65 Frederick Crescent, Port Ellen, Islay 

 

Luxury holiday accommodation sleeping six in the centre of Port Ellen 


 A traditional Hebridean stone built terraced cottage fully modernised but retaining the original open beams and many features

                                                                                  On the shores of Loch Leodamais looking onto the beach and village green 

                                                                                                                Walled terraced garden with private gated parking to rear

 

 Contact Us:   tel. +44 (0) 7462 887765 / (0) 1496 302237                 info@islay65.co.uk                    Book Online: Reservations

Loch Leodamais



Within the proximity of the cottage it is possible to walk to the 'point of the Ard'  the headland which is located directly opposite the Calmac Terminal, to the old Coastguard lookout hut directly across the bay from 65, or to the tranquile Swans Pool where many local fishing boats are berthed and fishing sheds are scattered amongst the rocks.


To Claggain Bay and beyond

From Port Ellen and proceeding in an easterly direction along the A846, the walk along the coastline with its many inlets, islands and skerries takes you past Laphroaig, Lagavullin and Ardbeg Distilleries to Claggain Bay where the public road ends. A dedicated surfaced footpath runs just off and to the side of the road as far as Ardbeg. On the way you can also visit Dunyvaig Castle by Lagavullin, Loch an t-Sailein (Seal Bay) by Ardbeg and the 8th century Kildalton Cross and Chapel by Tallant. At Claggain Bay a farm road continues to Ardtalla Farm from where a rough track leads past the ruined settlement at Proaig to McArthur's Head Lighthouse at the Southerly entrance to the Sound of Islay. From McArthur's Head it is possible to walk further along the coastline  to Port Askaig. An old drover's track from Proaig also leads to Kynagarry on the Glen Road and on to Bridgend or Keills. Watch out and listen for the red deer as darkness falls.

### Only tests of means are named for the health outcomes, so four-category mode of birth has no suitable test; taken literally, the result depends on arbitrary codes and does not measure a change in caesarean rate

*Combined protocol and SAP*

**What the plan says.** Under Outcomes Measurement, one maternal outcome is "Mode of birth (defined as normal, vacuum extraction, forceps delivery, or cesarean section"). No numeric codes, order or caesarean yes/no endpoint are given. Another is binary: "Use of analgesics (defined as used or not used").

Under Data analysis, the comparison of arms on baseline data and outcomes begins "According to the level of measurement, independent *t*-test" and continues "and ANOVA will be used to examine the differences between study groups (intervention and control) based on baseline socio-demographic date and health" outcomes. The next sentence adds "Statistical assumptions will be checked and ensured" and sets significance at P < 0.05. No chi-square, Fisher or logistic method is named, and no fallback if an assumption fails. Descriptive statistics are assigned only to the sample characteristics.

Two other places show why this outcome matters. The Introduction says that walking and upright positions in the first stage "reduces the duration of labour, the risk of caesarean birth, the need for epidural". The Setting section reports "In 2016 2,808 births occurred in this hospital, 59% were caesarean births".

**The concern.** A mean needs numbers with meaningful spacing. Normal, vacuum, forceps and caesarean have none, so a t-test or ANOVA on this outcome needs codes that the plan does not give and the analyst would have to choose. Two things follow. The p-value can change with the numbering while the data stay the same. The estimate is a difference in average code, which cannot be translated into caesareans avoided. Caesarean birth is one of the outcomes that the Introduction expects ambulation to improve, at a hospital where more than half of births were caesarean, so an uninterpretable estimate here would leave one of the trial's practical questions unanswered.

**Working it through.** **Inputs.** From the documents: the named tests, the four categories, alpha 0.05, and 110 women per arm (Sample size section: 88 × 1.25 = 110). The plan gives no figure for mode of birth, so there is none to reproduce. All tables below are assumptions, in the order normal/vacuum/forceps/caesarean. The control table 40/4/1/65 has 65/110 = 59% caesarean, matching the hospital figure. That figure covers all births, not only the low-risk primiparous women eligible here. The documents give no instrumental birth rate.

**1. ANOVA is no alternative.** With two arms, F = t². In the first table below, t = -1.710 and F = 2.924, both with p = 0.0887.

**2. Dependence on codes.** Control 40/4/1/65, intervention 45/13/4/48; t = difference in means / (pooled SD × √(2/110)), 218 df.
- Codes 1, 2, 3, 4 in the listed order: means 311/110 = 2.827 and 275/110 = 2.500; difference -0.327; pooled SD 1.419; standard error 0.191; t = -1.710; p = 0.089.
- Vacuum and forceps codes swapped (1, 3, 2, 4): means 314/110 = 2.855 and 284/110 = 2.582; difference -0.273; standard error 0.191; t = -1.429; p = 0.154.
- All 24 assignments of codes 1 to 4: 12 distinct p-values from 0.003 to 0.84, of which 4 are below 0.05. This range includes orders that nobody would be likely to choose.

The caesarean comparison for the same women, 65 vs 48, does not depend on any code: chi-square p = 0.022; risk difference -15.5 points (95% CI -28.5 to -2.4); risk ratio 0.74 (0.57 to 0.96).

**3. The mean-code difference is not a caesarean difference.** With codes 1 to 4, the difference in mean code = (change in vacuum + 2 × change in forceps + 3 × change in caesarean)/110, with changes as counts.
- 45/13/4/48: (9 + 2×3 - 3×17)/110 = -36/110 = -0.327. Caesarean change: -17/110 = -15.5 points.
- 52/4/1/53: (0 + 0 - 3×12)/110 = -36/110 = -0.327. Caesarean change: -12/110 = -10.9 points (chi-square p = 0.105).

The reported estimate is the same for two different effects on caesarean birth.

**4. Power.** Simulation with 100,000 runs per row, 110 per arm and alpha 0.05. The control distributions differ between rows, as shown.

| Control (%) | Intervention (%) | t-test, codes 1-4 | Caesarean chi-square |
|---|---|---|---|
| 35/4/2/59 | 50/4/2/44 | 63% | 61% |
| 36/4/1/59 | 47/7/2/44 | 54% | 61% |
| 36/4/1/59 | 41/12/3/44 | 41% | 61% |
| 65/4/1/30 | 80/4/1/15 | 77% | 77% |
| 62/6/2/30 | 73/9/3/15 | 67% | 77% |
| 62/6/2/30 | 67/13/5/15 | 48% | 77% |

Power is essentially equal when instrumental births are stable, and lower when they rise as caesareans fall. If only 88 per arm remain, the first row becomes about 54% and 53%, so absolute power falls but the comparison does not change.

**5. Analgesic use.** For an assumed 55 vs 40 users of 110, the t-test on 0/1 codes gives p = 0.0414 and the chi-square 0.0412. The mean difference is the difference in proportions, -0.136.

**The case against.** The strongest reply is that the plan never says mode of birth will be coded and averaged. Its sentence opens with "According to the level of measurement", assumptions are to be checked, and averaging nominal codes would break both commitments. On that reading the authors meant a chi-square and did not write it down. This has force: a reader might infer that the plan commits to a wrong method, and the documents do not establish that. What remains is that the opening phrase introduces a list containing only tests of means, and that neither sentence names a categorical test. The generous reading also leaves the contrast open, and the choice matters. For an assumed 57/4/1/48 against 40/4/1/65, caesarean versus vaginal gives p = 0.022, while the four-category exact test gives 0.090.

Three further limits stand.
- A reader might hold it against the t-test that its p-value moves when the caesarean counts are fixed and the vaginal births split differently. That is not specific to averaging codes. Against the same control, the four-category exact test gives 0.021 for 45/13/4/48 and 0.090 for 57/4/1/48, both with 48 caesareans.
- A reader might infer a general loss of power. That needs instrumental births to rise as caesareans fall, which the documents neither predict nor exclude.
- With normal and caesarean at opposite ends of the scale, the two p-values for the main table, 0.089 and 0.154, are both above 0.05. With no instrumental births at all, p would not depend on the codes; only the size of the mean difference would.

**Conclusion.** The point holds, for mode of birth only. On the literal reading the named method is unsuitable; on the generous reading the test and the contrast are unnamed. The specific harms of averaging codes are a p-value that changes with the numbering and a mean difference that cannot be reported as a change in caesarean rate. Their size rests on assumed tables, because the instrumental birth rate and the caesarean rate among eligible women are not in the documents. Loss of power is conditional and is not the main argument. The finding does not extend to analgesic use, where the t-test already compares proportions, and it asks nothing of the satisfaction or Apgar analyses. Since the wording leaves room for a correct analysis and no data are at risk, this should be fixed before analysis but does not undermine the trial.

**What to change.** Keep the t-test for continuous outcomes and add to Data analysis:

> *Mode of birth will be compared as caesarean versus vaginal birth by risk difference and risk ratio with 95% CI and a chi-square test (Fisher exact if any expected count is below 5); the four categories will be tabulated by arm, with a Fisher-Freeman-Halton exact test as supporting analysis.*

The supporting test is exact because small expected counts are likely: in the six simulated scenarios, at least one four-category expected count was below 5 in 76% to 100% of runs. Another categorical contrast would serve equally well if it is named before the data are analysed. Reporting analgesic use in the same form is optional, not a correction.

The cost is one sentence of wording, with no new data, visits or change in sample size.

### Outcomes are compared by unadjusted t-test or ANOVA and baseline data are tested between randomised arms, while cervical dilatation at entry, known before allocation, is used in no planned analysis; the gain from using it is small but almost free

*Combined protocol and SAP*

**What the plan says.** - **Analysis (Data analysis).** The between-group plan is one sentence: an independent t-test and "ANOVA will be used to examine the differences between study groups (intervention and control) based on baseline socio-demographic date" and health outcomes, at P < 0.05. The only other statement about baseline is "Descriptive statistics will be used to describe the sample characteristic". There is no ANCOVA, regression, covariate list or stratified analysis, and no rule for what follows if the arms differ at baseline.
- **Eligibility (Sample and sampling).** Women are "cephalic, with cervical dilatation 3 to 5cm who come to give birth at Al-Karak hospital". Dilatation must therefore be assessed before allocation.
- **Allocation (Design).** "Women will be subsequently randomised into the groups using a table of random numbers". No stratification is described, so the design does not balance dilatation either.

From Claggain Bay you can also climb Beinn Bheigier, the highest point on Islay, from where you have magnificent views of the rest of Islay, up the sound of Islay to Mull, to the paps of Jura and to the mainland and the Arran hills to the south east. You can of course also spend the day on the beach at Claggain bay or in one or more of the distilleries on the way. At night lighthouses in Kintyre and Ireland twinkle in the distance.

Near Ardbeg, a track leads to the ruined cholera village of Solam, a walk worth the effort.

Round the Crofts

A short distance past the 30 mph signs on the A846 leaving Port Ellen on the Claggain Bay road a 'farm road' goes off to the left. This road leads past Brahunisary farm and past the road end to Kilbride farm before rejoining the A846 at the Exciseman's house a half mile or so before Laphroaig. The fields beside the road contain standing stones.

To Kilnaughton and the Mull of Oa